Rose Annual, 40-42 (1920)
Night-Growth of Roses
By A. W. GREELEY, Williamsport, Pa.
EDITOR'S NOTE.—Last year's Annual included an article on "Winter Work with Roses" by a busy newspaper editor, which attracted much attention. This year the same busy editor gives us another fascinating story, based on his own novel point of view, and adding interest to the work of the rose amateur who earn to develop the idea. It is these "different" things which may be done with roses, more especially by the thoughtful amateur, that give rose-growing such a high rank as a recreation.
AN interrupted, and therefore incomplete, study of certain phases of rose-growth, made during the past summer, points tentatively to the conclusion that from 60 to 80 per cent of rose-cane growth is made during the night. The study was begun with the object of finding the reason for the more favorable results obtained by watering rose-beds in the morning, compared with the relatively unsatisfactory results alleged to follow evening and night watering of roses. As planned, the study involved, among other things, the systematic recording of soil and atmospheric temperatures in two similar beds of roses, one watered in the morning and the other at night and the effect of varying application of fertilizers, sprays, etc., but events made it impossible to carry out the plan in full. However, certain measurements of rose-cane and bud growth, incidental to the general plan of study, but more or less complete in themselves, are rather suggestive, and may prove of some little interest to rosarians in general. These measurements also point to a possible explanation of the fact that better results follow the practice of morning watering of roses.
Measurements of cane-growth and bud development were made of a number of varieties of Hybrid Teas from the middle of June to the first few days in July, including in the list a Lady Pirrie, a Radiance, and a Killarney Queen. The growth-chart of a cane of the Lady Pirrie is typical, and the tendencies shown therein are also reflected in varying degrees in the growth-charts of the other varieties. All the plants under observation were vigorous, four-year-old, selected, Multiflora-budded stock, the beds were standard (Thomas), and the cultivation normal. A few days before measurements were made, liquid manure was applied and the beds worked to a depth of three to four inches. The measurements were begun with the first appearance of a tiny bud on the growing cane.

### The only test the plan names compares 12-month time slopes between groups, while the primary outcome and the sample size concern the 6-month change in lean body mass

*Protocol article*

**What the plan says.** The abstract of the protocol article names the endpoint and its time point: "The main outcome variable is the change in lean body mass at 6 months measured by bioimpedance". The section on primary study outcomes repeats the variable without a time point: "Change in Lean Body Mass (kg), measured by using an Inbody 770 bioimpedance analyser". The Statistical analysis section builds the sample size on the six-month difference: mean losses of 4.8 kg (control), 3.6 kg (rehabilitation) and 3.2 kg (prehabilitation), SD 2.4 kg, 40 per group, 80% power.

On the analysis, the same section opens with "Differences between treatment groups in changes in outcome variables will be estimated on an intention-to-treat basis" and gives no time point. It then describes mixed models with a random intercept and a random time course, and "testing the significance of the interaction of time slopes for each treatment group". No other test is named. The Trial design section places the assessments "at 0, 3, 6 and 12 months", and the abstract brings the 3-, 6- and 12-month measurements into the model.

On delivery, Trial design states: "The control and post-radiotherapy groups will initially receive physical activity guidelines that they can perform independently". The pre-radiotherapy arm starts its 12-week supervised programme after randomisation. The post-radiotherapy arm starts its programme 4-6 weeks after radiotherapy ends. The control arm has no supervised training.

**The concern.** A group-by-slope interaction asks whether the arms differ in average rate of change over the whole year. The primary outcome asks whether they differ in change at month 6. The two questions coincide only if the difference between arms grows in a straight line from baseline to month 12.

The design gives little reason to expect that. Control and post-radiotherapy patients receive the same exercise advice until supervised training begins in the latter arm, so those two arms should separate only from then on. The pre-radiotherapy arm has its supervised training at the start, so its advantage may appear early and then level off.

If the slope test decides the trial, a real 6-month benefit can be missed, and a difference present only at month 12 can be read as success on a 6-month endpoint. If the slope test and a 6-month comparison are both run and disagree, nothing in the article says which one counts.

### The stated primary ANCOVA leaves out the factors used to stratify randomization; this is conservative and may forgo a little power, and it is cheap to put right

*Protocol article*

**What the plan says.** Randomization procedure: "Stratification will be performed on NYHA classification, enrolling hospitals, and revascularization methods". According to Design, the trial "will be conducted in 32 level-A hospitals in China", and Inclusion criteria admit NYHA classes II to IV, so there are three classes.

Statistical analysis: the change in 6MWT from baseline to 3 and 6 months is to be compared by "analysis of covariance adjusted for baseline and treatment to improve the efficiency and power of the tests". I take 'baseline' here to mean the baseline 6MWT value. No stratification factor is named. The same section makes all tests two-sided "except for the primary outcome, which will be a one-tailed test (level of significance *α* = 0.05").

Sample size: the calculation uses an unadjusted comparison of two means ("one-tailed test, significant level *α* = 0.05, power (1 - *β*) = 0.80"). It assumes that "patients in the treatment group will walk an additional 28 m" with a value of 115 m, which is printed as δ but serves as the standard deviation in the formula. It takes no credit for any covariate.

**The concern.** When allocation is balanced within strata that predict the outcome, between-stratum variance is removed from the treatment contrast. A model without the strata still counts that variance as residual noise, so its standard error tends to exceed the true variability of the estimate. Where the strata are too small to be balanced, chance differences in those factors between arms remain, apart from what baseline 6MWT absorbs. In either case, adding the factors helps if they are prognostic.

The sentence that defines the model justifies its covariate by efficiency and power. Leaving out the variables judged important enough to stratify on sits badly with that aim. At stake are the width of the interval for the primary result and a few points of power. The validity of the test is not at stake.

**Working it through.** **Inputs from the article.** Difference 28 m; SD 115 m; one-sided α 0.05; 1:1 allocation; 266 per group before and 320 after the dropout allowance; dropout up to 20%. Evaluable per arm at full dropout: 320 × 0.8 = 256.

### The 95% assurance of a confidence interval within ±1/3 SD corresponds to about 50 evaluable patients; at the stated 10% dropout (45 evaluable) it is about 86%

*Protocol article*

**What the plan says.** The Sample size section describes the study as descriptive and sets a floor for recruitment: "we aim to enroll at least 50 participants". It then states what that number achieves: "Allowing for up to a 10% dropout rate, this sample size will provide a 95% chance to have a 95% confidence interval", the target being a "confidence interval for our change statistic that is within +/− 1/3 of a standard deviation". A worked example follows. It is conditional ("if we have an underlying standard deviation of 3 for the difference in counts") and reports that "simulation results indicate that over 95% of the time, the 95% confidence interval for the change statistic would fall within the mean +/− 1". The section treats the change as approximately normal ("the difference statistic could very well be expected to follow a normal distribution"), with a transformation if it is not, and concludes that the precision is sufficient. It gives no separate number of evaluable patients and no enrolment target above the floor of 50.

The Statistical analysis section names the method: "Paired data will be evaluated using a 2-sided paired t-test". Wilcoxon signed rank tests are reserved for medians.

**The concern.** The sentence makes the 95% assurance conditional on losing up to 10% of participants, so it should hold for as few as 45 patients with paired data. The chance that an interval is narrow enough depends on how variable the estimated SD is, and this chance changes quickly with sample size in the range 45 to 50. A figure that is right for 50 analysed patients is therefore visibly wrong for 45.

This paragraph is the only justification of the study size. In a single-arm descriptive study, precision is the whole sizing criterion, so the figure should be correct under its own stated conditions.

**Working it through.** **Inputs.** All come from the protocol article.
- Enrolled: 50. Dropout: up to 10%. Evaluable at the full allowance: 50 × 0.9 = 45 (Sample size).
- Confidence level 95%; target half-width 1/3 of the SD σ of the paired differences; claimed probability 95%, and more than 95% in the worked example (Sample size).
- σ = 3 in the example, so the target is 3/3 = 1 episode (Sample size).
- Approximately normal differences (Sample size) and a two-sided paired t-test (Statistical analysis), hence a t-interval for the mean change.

The outstanding and important fact to be deduced from the Lady Pirrie chart (see below) is that a fraction more than 63 per cent of the cane-growth was made at night, between the recording hours of 7 P.M. and 7 A.M., leaving a fraction more than 36 per cent for the total day-growth from June 19 to July 4. The total growth of the cane from the appearance of the bud until the perfected bud was ready for cutting, was 12 3/4 inches, of which 8 1/2 inches was night-growth, and 4 5/8 inches was growth registered in the daytime. The greatest single night-growth, 1 1/4 inches, occurred June 10, following two cloudy days, with rainfall of 0.71 inch, and following a mean temperature on June 19 of 78.5° and a mean night temperature of 73°. The greatest single day-growth, 3/4 inch, was also registered at this time, June 20 and June 21.
The Radiance chart of growth, for the same period as that of the Lady Pirrie, puts even greater emphasis on night-growth, 80 per cent of its growth in this time being made at night. In nine days out of fourteen, it made no appreciable growth in the daytime. The Killarney Queen, on the other hand, made only 54 per cent of its total growth in the night-time. Nevertheless, every rose under observation made more growth during the night than during the day.
Incomplete as are the observations, yet the fact is apparent that the rose does not sleep at night. It knows no eight-hour law, and the hours of darkness are the moments of its greatest building activity. Is it not reasonable, then, to suppose that a drenching at this time with cold hydrant water, by lowering the soil and plant temperature, would have a retarding influence upon plant-growth? And would not retarded growth mean, other things being equal, lowered vitality, resulting in inferior growth and reduced power of resistance to disease?
The Lady Pirrie chart is interesting from another point of view. In the 1919 Annual certain charts were published which tended to show that the optimum condition of rose-bloom occurs when the temperature ranges between 60° to 85°. The Lady Pirrie chart tends to confirm this deduction by showing that the optimum condition for rose-cane growth is likewise dependent upon this range of temperature. Whenever, as on June 22 and 28, July 28, 29 and 30, the mercury drops below 60°, the growth-curve flattens out into a "no-growth" or into a retarded growth section. Likewise, when the temperature rises above 85° we find a similar flattening of the curve indicative of retardation and stoppage of growth. Furthermore, the temperature relation appears to be so dominant that its influence persists regardless of the influence of other factors such as sunshine, cloudy days, and rainfall.
The chart suggests a number of other interesting leads for speculation, but the data at present is so incomplete that it would not be wise to draw hard and fast deductions. In fact, the entire subject of this brief article is presented with some diffidence and self-distrust, and its suggestive value to other rosarians is very likely its main merit, if there be any such quality concealed within its sentences.
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